Re: Masculinity/John Wayne/Antiwar protest (multiple responses)

Sun, 26 Oct 1997 02:34:01 -0500


Subject: Re: Fw: Masculinity/John Wayne/Antiwar protest


A booklength study that you should not neglect is Susan Jeffords,
(Bloomington and Indianapolis, IN: Indiana University Press, 1989).

A useful essay is Michael Anderegg, "Hollywood and Vietnam: John
Wayne and Jane Fonda as Discourse," in Michael Anderegg, ed.,
Temple University Press, 1991), pp. 15-32.

Best of luck with what sounds like an interesting study.

Justin Gustainis
Department of Communication


Subject: Re: Fw: Masculinity/John Wayne/Antiwar protest

In reply to Ms. Manning's quiry, I would say that there is quite alot
of material on this broad and complex subject. I believe it would be
better and more efficient if you would say what you HAVE examined so
far rather than the other way around. For example, how much Susan
Jeffords have you read, have you talked to Kali Tal or read any of her
writing, have you seen the Gender issue of Viet Nam Generation.

I could probably suggest a dozen things but I don't want to go through
making citations if you have seen them already.

John Baky


From: "drieux, just drieux" <>
Subject: Re: Fw: Masculinity/John Wayne/Antiwar protest

one place you should stop along the way is

Warrior Dreams

and you might look at

Achilles in Vietnam
jonathan shay

sorry, no ISBN right now, the books are at
work so I can not pull down the specifics.

synopis of these is that they deal with the
transition of american male identity in the
'post vietnam' era. I do not believe that anyone
has yet really done any decent studies on the
need to address 'masculine' image from the 'male side'
of the equation. Much of what I have seen in the last
twenty years has either been 'men doing feminism' or
'feminist critiques of male dominant cultural paradigm'.

We have, though, the challange of the 'promise keepers'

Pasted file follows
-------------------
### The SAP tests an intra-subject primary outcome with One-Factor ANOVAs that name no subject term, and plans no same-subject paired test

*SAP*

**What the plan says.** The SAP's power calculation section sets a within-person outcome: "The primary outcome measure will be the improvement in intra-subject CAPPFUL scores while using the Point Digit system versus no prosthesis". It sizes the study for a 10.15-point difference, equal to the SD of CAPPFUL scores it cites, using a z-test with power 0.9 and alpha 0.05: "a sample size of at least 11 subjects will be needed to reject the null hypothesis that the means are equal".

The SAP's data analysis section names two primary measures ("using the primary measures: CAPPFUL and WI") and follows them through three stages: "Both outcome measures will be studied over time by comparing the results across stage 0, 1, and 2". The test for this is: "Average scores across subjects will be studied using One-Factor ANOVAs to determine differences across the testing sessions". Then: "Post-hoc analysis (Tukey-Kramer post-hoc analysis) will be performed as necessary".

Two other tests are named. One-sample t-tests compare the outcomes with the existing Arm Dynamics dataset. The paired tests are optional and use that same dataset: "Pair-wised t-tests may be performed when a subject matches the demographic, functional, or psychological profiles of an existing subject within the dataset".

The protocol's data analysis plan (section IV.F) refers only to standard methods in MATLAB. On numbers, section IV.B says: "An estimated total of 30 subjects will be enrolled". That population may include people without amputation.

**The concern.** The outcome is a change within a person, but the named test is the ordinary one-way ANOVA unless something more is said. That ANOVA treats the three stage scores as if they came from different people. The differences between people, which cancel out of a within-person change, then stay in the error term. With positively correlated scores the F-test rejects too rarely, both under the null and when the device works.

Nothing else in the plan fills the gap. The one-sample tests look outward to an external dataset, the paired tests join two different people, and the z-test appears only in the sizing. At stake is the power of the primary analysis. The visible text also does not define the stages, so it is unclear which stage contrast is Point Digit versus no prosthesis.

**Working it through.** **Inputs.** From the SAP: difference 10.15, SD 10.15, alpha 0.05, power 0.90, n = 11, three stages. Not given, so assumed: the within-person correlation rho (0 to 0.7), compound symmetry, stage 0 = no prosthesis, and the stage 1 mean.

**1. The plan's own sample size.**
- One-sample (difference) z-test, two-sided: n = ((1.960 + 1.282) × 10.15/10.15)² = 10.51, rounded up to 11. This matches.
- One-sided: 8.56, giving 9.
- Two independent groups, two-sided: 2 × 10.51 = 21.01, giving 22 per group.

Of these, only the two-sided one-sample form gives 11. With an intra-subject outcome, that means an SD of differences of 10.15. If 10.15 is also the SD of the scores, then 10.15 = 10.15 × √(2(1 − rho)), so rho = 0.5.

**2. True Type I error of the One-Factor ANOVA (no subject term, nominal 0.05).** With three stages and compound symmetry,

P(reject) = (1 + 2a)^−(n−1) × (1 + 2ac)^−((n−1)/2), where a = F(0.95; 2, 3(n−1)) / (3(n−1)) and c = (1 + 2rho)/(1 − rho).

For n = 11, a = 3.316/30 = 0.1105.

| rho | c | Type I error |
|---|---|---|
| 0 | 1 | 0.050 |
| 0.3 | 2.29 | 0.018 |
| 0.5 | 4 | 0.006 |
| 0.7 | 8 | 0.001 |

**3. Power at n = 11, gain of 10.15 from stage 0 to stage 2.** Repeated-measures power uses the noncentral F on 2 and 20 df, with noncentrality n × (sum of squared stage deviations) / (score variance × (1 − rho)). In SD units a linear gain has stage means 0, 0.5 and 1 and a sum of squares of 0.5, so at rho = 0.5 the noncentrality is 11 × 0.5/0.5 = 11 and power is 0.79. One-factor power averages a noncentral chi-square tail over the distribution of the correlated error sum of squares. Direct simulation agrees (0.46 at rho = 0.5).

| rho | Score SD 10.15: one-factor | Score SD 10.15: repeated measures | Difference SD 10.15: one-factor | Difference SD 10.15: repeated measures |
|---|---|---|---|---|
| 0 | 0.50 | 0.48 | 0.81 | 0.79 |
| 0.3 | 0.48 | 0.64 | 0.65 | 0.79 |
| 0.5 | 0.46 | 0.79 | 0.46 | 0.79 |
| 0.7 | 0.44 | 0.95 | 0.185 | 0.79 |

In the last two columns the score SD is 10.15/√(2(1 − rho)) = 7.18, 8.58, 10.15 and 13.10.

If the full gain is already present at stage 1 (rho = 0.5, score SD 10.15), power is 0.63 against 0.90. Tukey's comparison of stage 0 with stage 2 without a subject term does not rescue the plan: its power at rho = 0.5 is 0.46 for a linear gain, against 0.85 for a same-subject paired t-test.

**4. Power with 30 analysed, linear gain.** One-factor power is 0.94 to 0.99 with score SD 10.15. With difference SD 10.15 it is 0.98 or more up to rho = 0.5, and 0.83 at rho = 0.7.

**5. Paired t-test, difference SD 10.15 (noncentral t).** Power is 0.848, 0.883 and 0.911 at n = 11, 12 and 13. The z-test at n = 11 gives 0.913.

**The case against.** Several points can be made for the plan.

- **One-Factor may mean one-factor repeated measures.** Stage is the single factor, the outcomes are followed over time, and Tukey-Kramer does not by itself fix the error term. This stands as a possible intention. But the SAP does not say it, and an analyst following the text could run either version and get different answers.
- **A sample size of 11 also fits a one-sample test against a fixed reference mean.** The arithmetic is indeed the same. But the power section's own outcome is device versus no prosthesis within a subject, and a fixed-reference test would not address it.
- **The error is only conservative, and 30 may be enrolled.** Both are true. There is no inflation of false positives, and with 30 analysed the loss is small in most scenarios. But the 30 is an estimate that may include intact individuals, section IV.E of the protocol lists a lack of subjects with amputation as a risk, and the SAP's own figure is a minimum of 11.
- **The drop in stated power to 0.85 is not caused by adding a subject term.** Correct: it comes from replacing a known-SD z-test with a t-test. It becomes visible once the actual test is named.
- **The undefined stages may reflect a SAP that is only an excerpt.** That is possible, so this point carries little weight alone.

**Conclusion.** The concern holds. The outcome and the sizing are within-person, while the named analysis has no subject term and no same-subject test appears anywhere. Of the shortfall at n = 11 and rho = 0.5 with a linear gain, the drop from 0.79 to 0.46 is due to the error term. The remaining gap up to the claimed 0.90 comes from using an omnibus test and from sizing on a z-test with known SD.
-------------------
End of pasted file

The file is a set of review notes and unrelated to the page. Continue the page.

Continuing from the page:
as a question mark over whether or not we really can
finally escape back to the mythological era of the fifties
and act as if the sixties never happened. The alternative
'drum beating' schticht has not been very useful for many
of us from the WarMongerBabyKillerKabalOfNotReallyButchEnoughToBeThrilledAboutPlayingNearTowardsWar
since we have done our wars, and are not too impressed with
them as a viable long term social model.

If there is a 'hole' in the reality of the sixties cultural
paradigm shifting, it really is this lack of working out how
to be just a plain old fashion vanilla het male. I look at this
problem from the perspective of what I want to pass along to
my son as guidance, and to my daughter on what to do with males.
But so far there just does not seem to be any substantive body
of works on what being 'just male' is all about.


Date: 10/19/97
Time: 14:00:59


From: Joe McDonald <>
Subject: Re: Fw: Masculinity/John Wayne/Antiwar protest

HOME FROM THE WAR, VIETNAM VETERANS Neither Victims nor Executioners, by
Robert Jay Lifton, Chapter 8. "Transformation I:From John Wayne to
Country Joe and the Fish". cheerz, cjm

"A captain with a childs heart always commands a happy crew", Linda
country joe Hm Paje <> 
Berkeley Vietnam Veterans Memorial <>


From: (James L. Wood) Subject: Re: Fw: Masculinity/John Wayne/Antiwar protest

Keri: Take a look at Norma Wikler's "Vietnam and the Veterans' Consciousness" in James L. Wood and Maurice Jackson, Social Movements: Development, Participation, and Dynamics (Belmont, CA: Wadsworth), Chapter Ten. Also, you can probably get from interlibrary loan her Ph.D. dissertation at UC Berkely, Dept. of Sociology, around 1972-3, which is a lengthy analysis of this topic. Good luck, Jim Wood



From: Andrew Hunt <> Subject: Re: Fw: Masculinity/John Wayne/Antiwar protest

Hi Kerry,

I wrote my Ph.D. dissertation on VVAW, so I'm relatively familiar with the literature out there on the subject. You may have already encountered Robert Jay Lifton's work (most notably "Home From the War"). He deals with masculinity and the John Wayne image quite a bit. I interviewed Lifton and he's quite accessible and generous with his time. There are also lots of references to machismo and masculinity in the transcripts of the Winter Soldier Investigation, though I would stay away from the 1972 book published by Beacon Press (which is totally useless). The transcripts (I should say most of the transcripts) of the investigation were published in the Congressional Record (April 6, 1971). There were some omissions in the Congressional Record that can be found in the VVAW files at the State Historical Society of Wisconsin that may be of use. Audio tapes of the hearings are available from the Pacifica Radio Archives (I don't have their address; a Web search might reveal their location).

Other works that might raise some of the issues you're looking for include: Daniel Lang's "Patriotism without Flags"; Arthur Egendorf's "Healing from the War"; and Rich Moser's "The New Winter Soldiers."

Good luck. If I think of more titles, I'll send them your way.


Andrew Hunt ( Department of History University of Waterloo Waterloo, Ontario N2L 3G1